- Do not generally think beyond the obvious to complete the work.

Keeping the above points in mind, the answer to the question- "Does Inculcating Sense of Urgency help you test better ?" to me is, Why not ? For Example-Take a look at any successful Testing effort, you will find that it follows a well-defined mission. A mission is that end goal that is kept in mind and which is determinant of success for a test engineer. All along when a person is testing, he/she tend to utilize the various thinking patterns- System thinking, Creative thinking to come up with the consistent stream of test ideas. Testing outputs are often always time bound. It is a well-known fact that testing if done without consideration of risk can be an infinite activity. It is the Sense of Urgency that helps a test engineer maintain his focus, help prioritize the tests and do what is best for the moment. Testing is often done in Timeboxes. Unless a test possess required Sense of Urgency in addition to Testing skills, the testing would often tend to lose the foresight and will spill over the Timebox.

How can i inculcate Sense of Urgency ?
In the book The Road Ahead , Bill Gates said that a secret to Microsoft success is that the employees always think of themselves to be in the losing side, and this makes them strive to be number one everyday. This attitude creates a sense of urgency which makes them work hard to survive in the highly competitive environment of IT industry.

All along i have known one way to Inculcate Sense of Urgency and that is to consider the current task at hand as "THE MOST IMPORTANT" task as if your job is dependent on the successful completion of that. Try out, it works if done honestly.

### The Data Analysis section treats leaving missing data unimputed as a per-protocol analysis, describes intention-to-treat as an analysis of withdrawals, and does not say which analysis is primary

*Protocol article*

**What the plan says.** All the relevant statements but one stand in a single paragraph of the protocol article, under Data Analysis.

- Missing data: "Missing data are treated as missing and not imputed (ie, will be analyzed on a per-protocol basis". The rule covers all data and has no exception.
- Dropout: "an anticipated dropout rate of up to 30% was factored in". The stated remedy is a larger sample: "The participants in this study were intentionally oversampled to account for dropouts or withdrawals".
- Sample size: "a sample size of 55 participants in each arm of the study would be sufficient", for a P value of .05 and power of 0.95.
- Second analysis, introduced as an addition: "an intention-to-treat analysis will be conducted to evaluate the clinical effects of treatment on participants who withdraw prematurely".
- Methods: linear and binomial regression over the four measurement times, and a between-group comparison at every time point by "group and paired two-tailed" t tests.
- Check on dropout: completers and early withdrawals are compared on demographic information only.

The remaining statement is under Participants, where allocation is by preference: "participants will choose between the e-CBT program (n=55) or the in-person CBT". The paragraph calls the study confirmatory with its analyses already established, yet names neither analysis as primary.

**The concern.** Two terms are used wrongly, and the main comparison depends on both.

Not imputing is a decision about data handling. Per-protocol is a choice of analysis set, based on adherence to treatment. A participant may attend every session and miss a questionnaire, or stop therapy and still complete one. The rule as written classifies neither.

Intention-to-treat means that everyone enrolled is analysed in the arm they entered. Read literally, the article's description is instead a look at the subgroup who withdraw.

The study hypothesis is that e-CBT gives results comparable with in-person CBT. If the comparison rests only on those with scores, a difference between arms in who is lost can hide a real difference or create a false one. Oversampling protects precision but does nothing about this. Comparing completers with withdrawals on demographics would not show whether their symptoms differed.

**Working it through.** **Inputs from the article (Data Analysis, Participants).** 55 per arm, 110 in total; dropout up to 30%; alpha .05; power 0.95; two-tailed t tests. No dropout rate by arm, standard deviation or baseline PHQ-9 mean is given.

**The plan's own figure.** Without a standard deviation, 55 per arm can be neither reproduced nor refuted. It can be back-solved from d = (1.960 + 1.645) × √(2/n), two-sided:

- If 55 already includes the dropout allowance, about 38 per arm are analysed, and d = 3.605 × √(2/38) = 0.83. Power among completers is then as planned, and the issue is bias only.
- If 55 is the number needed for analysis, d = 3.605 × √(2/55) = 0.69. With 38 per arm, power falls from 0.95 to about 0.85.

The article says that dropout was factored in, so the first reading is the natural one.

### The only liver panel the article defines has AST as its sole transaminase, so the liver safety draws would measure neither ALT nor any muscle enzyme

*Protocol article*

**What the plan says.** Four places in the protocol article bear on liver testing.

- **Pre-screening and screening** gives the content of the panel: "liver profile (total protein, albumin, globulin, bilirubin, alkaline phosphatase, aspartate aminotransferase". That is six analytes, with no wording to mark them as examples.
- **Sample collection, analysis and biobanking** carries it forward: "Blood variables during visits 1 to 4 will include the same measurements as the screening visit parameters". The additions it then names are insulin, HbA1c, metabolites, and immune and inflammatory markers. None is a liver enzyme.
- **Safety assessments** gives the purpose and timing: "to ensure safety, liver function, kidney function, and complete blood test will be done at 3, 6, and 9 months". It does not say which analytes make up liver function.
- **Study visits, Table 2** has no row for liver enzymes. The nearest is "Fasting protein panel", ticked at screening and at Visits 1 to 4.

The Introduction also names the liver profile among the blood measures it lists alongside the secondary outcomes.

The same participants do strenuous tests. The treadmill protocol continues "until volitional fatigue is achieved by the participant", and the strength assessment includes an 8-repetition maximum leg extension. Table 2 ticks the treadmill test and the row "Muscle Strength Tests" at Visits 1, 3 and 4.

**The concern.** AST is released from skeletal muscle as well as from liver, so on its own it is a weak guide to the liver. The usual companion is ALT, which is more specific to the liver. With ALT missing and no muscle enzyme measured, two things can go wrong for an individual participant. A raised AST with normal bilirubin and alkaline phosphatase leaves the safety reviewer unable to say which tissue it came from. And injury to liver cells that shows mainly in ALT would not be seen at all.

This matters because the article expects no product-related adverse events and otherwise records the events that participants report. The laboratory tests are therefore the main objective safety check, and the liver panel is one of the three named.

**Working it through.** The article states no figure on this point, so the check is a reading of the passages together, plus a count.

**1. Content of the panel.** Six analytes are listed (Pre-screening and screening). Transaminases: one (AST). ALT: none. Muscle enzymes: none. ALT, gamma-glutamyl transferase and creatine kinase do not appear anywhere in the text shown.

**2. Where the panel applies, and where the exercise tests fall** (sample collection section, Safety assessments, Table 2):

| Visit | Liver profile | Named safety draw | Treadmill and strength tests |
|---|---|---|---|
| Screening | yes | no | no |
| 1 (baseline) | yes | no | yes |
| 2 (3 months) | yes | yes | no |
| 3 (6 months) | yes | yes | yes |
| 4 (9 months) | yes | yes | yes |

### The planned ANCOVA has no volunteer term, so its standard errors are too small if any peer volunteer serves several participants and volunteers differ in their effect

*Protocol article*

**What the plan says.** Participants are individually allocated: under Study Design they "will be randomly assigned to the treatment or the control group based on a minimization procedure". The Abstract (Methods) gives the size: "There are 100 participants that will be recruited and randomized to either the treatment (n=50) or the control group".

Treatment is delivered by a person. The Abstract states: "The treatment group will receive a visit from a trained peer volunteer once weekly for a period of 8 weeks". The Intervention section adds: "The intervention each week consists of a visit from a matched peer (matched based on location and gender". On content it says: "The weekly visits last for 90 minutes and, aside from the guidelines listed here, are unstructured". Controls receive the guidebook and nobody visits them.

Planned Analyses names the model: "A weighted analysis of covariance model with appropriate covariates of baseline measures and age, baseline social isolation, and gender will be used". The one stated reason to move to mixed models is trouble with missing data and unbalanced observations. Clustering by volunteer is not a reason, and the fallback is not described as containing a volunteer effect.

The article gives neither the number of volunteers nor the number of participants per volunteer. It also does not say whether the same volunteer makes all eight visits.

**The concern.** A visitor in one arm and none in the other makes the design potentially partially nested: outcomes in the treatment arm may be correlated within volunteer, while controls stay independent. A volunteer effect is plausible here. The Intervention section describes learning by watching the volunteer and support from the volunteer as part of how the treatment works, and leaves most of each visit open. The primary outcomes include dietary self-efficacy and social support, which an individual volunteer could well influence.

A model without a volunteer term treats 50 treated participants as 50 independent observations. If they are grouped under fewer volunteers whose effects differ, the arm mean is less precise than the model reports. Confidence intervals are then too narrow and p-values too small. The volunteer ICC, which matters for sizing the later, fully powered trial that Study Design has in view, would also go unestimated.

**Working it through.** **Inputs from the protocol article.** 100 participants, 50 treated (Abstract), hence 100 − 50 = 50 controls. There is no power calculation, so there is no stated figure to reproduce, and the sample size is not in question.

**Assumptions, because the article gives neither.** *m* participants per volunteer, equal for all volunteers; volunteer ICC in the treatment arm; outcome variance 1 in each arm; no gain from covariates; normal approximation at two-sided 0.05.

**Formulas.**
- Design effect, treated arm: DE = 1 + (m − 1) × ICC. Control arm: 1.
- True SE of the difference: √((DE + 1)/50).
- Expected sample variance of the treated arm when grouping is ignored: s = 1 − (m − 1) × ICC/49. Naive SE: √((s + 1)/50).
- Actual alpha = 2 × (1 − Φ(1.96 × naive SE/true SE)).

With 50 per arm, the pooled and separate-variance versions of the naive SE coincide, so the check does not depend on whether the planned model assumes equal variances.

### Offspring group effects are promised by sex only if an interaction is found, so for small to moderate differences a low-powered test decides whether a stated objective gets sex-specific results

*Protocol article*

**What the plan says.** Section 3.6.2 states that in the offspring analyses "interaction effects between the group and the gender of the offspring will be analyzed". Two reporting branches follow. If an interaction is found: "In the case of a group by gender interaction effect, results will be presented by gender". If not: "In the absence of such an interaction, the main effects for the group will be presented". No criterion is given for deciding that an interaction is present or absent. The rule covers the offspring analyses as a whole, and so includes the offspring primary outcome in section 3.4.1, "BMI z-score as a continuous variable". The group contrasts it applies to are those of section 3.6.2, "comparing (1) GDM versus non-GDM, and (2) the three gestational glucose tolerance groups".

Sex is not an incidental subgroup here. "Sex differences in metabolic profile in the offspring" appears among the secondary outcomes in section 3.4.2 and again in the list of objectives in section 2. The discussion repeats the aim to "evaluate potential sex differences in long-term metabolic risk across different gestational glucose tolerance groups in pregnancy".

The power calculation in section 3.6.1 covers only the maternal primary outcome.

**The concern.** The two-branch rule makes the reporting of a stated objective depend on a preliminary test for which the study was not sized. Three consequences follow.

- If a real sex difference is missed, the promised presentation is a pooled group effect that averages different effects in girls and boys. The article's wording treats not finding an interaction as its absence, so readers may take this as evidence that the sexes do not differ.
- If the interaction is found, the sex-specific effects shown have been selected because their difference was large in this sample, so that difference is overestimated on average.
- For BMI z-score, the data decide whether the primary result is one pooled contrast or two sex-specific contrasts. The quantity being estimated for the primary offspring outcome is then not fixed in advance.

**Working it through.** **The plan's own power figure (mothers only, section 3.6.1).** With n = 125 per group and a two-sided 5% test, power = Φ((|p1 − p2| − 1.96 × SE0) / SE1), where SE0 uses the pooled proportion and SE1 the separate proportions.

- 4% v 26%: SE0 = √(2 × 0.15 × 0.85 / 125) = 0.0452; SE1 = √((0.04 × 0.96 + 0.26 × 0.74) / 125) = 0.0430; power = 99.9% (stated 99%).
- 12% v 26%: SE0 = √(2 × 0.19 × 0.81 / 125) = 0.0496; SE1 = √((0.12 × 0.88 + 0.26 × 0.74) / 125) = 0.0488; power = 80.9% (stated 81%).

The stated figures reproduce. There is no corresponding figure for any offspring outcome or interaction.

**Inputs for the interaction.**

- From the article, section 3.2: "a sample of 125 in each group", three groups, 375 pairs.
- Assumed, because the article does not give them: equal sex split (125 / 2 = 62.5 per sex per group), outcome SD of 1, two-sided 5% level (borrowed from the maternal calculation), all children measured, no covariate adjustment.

So, go into the next work session as if it is the most important session in your professional career.

Is Sense of Urgency always a positive trait ?
Today i was reading one of the recent blogs from Vineet Nayar- Speed Kills. Slow is Fast. It presents quite a reasonable view on how in today's world, when the expectations are sky high, when decision needs to be made in split seconds, the age old notion of decision making by considering the balanced view (all possibilities) of any situation seems just that- age old. Surface thinkers are vastly gaining prominence. In this competitive world, what seems to be lacking is someone taking comprehensive view of any situation and come up with an appropriate views to handle stuff at hand. The point is that Sense of Urgency does help speed up things but in the mad race sometimes the very reason why something is being done a takes back seat. Do read this blog to gain that precious perspective.

What is your experience regarding the "Sense of Urgency" trait ? Do share your views and comments.

Wednesday, December 1, 2010

Help Chandru!

If you have not already visited Pradeep Soundararajan's blogpost- Help Chandru live his testing dreams! , I would really request you to once go through the same and provide any help you can.

Chandru is a fellow tester from India who has been diagosed with Blood Cancer at a young age. From what i know from Pradeep, this guy is a fighter and is not going to give up anytime.
Would urge you, Dear reader to come forward provide any help you can. Afterall, it only proves how closeknit, responsible, sensitive and committed is the Testing community.

For more details visit the blog